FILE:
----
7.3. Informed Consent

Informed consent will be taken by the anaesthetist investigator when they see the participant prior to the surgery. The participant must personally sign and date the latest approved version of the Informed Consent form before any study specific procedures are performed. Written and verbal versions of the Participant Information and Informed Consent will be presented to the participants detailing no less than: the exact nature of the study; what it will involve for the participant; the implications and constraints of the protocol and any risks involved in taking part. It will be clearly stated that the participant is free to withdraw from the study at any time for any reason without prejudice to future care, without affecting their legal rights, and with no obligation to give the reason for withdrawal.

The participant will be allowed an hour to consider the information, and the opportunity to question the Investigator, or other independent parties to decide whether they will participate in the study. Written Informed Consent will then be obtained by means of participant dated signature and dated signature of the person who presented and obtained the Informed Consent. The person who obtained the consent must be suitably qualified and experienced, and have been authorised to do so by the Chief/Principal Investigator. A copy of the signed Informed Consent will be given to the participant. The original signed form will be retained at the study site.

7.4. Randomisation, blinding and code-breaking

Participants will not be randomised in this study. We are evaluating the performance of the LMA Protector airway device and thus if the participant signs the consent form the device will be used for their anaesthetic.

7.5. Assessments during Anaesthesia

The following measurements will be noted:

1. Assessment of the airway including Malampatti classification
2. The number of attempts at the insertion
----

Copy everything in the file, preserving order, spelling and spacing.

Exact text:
7.3. Informed Consent

Informed consent will be taken by the anaesthetist investigator when they see the participant prior to the surgery. The participant must personally sign and date the latest approved version of the Informed Consent form before any study specific procedures are performed. Written and verbal versions of the Participant Information and Informed Consent will be presented to the participants detailing no less than: the exact nature of the study; what it will involve for the participant; the implications and constraints of the protocol and any risks involved in taking part. It will be clearly stated that the participant is free to withdraw from the study at any time for any reason without prejudice to future care, without affecting their legal rights, and with no obligation to give the reason for withdrawal.

The participant will be allowed an hour to consider the information, and the opportunity to question the Investigator, or other independent parties to decide whether they will participate in the study. Written Informed Consent will then be obtained by means of participant dated signature and dated signature of the person who presented and obtained the Informed Consent. The person who obtained the consent must be suitably qualified and experienced, and have been authorised to do so by the Chief/Principal Investigator. A copy of the signed Informed Consent will be given to the participant. The original signed form will be retained at the study site.

7.4. Randomisation, blinding and code-breaking

Participants will not be randomised in this study. We are evaluating the performance of the LMA Protector airway device and thus if the participant signs the consent form the device will be used for their anaesthetic.

7.5. Assessments during Anaesthesia

The following measurements will be noted:

1. Assessment of the airway including Malampatti classification
2. The number of attempts at the insertion